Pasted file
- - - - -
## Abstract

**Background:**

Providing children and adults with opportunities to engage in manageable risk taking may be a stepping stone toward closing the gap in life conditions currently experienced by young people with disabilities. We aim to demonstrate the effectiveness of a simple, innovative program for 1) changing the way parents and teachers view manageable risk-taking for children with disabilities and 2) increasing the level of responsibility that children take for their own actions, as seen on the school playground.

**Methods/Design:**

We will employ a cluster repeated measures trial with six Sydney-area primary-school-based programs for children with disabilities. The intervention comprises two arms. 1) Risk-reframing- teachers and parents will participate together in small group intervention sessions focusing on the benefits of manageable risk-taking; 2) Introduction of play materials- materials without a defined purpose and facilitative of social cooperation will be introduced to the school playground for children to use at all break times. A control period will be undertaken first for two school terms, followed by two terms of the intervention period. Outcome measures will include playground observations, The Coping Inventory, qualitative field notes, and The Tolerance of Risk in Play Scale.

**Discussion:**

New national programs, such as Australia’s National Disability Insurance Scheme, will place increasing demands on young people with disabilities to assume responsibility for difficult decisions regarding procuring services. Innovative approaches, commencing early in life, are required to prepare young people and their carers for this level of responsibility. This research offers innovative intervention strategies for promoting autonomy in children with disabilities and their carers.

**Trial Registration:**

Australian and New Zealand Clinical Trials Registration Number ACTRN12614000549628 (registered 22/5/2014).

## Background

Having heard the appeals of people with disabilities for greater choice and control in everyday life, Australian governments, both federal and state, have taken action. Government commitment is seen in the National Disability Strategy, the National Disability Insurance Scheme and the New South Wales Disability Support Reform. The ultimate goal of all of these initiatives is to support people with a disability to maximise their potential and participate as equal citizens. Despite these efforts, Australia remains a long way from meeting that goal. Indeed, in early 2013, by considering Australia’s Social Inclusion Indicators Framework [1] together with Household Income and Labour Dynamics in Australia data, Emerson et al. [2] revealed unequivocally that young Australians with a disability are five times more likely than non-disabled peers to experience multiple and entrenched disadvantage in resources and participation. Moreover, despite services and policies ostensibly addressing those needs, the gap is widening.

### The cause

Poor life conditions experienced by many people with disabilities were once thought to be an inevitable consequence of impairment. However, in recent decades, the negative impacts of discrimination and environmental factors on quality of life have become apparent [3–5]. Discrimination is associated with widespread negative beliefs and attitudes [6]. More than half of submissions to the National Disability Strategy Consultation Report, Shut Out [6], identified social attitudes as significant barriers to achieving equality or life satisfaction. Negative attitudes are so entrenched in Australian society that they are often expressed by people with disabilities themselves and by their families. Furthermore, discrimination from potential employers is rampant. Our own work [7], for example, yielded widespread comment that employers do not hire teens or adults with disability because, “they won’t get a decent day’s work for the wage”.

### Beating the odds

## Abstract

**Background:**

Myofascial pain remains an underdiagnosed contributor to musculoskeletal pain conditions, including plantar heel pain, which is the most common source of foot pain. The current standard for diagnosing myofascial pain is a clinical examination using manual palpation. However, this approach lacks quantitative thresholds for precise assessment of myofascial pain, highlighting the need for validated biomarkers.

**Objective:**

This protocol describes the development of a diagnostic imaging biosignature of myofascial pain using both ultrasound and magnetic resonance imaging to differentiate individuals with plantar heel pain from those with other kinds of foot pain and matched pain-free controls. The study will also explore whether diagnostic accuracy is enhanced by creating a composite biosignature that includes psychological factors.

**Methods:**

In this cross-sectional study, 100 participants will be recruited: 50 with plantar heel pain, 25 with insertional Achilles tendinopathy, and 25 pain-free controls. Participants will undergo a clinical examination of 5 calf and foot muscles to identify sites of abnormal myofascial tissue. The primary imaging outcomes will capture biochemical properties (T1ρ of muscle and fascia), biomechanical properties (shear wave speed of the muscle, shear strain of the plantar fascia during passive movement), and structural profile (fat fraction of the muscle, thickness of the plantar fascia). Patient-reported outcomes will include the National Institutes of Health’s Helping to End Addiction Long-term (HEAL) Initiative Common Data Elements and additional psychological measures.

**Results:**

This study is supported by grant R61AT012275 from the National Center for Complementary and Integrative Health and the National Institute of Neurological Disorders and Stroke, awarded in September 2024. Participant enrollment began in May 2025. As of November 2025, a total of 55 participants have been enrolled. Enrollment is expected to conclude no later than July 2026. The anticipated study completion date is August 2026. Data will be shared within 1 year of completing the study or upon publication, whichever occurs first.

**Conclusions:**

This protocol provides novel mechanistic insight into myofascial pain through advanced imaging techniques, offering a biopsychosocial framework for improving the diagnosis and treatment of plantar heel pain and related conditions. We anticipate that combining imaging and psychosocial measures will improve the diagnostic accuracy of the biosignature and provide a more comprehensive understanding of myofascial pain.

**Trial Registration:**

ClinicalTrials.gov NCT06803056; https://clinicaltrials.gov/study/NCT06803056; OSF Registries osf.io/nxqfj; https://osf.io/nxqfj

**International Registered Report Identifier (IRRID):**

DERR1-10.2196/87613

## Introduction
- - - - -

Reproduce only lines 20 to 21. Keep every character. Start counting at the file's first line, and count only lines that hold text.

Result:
**Methods:**

In this cross-sectional study, 100 participants will be recruited: 50 with plantar heel pain, 25 with insertional Achilles tendinopathy, and 25 pain-free controls. Participants will undergo a clinical examination of 5 calf and foot muscles to identify sites of abnormal myofascial tissue. The primary imaging outcomes will capture biochemical properties (T1ρ of muscle and fascia), biomechanical properties (shear wave speed of the muscle, shear strain of the plantar fascia during passive movement), and structural profile (fat fraction of the muscle, thickness of the plantar fascia). Patient-reported outcomes will include the National Institutes of Health’s Helping to End Addiction Long-term (HEAL) Initiative Common Data Elements and additional psychological measures.